Dorcas chose to open her own grain shop where she sold seeds, such as corn and rice, to local farmers. Because the culture in small African communities is to support every business within it, as owning a business symbolizes he or she cares about the longevity of the community, Dorcas’ grain shop experienced growth quickly.
Now, in her third year of business and the ZOE program, she consistently earns upwards of $7 per day and is making plans to relocate her shop to a bigger market in the near future. Her income has allowed her to transform her life in a multitude of ways, including re-enrolling siblings in school, purchasing new clothing and regular, nutritious meals for her family.
More impressive are the changes that manifested since Dorcas learned her child rights through ZOE. “I learned that children have the right for food, wear clothes, attend school, express ourselves, right to worship, and to do good things,” said Dorcas. “When I learned all of this, I was motivated to tell our group mentor about my family issues (abuse and stolen property) and bring it to the village Chief at his office.”
Given the Chief’s strong support of the ZOE program, he invited Dorcas’ uncle to come meet him and Dorcas to discuss the issue in a common place. “I was nervous but my group members came to support me,” recalled Dorcas, smiling. “We talked about the issues and the Chief instructed her uncle to build another house for Dorcas’ family and to find her mother.
Without question, her uncle took all the commands from the Chief. He proceeded to build Dorcas a better house than what they’d had before, paid for her youngest brother’s school fees and returned everything he’d taken away years before, including her mother.
Dorcas isn’t one to dwell on the past, now that she can see her bright future so clearly. “I forgave my uncle because we were taught forgiveness in ZOE, and he accepted everything I asked of him. I know he’ll never abuse me again because they [uncle and half-brother] know I will enforce my rights,” stated Dorcas confidently. “My uncle now calls me a daughter, and we all live at peace.”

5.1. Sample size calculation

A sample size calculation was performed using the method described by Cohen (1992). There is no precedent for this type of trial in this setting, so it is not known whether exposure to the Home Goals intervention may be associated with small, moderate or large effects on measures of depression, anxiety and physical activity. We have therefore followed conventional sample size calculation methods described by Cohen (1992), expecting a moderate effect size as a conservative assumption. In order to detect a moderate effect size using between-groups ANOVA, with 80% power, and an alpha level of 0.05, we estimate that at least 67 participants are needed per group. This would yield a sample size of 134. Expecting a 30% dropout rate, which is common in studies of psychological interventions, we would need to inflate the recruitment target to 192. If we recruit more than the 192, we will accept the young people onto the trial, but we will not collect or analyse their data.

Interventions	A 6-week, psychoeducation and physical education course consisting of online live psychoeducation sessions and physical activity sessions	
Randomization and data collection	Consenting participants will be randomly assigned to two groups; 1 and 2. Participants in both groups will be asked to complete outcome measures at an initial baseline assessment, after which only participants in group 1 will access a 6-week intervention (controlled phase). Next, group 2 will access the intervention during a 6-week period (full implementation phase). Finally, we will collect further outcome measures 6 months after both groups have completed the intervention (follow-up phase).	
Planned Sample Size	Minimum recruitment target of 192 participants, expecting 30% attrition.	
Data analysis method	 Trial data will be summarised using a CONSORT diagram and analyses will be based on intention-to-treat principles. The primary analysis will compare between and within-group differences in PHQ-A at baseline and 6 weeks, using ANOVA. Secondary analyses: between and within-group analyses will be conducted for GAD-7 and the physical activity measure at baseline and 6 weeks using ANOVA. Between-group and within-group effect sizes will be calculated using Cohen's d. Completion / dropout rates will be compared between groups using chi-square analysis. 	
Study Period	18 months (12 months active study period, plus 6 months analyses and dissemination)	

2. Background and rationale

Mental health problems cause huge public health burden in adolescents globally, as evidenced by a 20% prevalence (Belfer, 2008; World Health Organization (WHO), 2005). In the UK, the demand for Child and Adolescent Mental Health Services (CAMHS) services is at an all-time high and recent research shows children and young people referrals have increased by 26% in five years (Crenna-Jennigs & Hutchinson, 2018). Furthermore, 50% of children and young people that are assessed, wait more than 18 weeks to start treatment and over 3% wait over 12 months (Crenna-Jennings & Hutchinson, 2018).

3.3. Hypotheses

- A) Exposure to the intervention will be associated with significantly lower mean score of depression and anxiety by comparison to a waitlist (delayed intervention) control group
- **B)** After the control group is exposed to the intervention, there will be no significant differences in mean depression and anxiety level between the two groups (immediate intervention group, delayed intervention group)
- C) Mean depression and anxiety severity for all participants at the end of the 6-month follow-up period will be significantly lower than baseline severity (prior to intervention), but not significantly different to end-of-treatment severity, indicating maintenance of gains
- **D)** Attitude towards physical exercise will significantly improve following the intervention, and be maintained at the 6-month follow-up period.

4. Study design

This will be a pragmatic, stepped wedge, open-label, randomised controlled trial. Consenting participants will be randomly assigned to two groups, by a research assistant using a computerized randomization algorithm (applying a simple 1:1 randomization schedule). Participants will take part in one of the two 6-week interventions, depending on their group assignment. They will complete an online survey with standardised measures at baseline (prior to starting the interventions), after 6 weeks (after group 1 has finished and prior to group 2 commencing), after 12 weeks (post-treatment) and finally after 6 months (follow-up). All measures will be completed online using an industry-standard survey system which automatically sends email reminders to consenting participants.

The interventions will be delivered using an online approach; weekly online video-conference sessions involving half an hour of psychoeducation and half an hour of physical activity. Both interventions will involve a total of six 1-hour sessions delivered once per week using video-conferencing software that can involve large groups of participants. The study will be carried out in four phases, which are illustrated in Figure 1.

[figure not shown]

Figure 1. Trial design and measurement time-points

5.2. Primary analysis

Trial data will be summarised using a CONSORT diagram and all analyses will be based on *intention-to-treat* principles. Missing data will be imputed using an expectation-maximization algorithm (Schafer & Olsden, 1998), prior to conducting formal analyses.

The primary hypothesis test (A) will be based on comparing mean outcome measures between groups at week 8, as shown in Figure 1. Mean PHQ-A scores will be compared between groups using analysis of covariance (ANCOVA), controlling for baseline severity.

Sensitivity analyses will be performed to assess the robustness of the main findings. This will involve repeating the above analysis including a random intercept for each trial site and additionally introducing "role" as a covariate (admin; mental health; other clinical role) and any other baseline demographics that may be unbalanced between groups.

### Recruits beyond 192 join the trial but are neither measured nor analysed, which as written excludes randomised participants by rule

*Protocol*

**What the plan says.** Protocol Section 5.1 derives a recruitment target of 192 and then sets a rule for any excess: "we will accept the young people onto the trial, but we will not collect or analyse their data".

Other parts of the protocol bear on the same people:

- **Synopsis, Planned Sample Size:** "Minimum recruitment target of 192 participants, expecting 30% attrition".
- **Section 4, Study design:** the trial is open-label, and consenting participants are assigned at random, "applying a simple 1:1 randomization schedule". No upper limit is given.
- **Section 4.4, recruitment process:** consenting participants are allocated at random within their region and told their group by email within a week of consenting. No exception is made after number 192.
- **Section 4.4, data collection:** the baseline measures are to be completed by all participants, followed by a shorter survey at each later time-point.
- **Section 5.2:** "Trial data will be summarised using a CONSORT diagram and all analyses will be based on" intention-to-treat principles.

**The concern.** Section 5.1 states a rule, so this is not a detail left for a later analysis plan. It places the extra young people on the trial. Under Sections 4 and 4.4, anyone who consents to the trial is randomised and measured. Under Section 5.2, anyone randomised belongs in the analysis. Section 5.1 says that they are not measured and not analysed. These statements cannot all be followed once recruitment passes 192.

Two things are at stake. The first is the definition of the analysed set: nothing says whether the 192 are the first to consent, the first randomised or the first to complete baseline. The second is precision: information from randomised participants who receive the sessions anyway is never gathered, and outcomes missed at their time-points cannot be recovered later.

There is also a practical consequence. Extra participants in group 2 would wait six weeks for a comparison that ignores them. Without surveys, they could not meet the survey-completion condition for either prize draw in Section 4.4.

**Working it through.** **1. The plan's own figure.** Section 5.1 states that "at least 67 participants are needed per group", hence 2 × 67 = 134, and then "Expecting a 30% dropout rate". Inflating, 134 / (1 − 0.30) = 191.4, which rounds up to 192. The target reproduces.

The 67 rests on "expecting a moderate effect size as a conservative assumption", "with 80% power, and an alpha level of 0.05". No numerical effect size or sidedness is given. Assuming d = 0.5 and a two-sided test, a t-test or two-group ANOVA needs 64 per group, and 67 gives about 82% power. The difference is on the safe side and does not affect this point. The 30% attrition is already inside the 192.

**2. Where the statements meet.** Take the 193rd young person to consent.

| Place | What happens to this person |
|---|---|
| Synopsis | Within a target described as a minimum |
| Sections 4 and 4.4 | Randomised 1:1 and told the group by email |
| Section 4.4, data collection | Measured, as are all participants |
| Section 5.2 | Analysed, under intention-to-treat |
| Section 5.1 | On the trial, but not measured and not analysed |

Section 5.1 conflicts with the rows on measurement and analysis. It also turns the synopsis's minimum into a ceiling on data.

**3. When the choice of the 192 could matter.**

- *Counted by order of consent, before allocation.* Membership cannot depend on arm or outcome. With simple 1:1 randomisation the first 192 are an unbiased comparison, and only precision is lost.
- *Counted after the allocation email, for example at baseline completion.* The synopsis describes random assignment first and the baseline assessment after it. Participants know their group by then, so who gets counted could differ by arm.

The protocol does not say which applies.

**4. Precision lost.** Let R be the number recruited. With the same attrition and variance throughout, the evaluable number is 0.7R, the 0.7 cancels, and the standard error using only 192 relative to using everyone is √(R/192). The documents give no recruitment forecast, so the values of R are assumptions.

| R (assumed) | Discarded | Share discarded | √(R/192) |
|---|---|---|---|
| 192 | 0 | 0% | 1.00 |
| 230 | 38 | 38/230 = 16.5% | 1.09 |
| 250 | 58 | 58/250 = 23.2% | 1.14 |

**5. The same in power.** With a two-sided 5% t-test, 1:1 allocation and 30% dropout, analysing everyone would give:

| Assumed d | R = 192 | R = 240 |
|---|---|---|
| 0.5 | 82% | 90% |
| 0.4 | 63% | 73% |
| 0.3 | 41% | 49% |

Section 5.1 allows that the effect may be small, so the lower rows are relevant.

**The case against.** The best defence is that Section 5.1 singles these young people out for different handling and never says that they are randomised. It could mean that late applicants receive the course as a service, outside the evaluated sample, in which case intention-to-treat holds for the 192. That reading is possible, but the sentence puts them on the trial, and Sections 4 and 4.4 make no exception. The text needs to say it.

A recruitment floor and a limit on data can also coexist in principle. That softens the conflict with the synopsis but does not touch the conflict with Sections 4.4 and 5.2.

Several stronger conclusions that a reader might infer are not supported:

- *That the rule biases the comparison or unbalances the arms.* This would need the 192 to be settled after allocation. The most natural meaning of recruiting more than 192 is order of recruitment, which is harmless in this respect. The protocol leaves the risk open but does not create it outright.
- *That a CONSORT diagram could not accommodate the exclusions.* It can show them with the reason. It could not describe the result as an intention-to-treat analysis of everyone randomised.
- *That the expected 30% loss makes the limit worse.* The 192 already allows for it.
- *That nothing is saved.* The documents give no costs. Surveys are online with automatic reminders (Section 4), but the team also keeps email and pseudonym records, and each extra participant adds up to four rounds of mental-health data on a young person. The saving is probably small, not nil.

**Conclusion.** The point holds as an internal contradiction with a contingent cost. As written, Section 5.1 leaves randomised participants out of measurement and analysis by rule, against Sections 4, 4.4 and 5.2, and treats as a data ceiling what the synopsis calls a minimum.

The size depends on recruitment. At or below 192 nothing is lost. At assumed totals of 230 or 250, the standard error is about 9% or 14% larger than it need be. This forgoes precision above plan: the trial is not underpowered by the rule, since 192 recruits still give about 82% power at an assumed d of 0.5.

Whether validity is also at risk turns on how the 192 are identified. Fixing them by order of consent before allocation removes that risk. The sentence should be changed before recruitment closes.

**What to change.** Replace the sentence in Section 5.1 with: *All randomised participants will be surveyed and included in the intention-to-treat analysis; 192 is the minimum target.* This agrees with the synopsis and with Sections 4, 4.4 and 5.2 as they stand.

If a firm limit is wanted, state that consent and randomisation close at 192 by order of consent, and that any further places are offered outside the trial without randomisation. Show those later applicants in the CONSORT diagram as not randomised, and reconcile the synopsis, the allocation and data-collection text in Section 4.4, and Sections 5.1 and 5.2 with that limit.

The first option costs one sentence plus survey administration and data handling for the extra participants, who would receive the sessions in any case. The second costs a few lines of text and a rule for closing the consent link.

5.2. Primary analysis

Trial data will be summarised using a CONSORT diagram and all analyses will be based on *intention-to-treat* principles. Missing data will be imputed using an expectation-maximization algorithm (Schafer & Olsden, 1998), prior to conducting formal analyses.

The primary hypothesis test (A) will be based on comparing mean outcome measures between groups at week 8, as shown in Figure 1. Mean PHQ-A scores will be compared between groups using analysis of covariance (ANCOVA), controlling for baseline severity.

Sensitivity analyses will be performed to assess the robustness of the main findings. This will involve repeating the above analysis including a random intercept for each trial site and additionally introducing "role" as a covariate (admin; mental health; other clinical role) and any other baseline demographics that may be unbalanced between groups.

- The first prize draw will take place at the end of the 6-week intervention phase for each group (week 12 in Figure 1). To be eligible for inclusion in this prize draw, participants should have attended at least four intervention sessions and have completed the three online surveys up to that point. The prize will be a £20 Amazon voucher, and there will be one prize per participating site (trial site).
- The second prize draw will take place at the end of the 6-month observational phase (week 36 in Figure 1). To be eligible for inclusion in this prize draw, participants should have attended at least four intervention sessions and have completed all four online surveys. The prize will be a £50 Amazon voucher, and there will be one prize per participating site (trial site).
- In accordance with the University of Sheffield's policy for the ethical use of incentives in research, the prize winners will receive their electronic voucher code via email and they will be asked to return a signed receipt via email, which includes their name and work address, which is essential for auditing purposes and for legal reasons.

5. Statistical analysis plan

Adding more credibility to Dorcas’ unbelievable ability to forgive is the fact that she allows her half-brother to live on her compound. Divided by a single 2×4 and pile of boulder stones, as illustrated in the picture, their homes are within eyesight and earshot. Dorcas stands strong on her property knowing her act of forgiveness will never mean she has to allow others to take advantage of her.
In the community, Dorcas has become well-known for speaking out about child rights, serving as paralegal outside of her grain shop business. She can be found standing in forums teaching others, especially young females, about their rights.
“I know community boys know about me. They think I’m a feisty girl who knows her rights. I know men who have not learned to respect other girls but they respect me because I know my rights,” Dorcas explained matter of factly. “I am confident with my life, and I want to be an example of a woman who is standing for what is right. I want to be a voice to help bring out the voice in others who have been silenced.”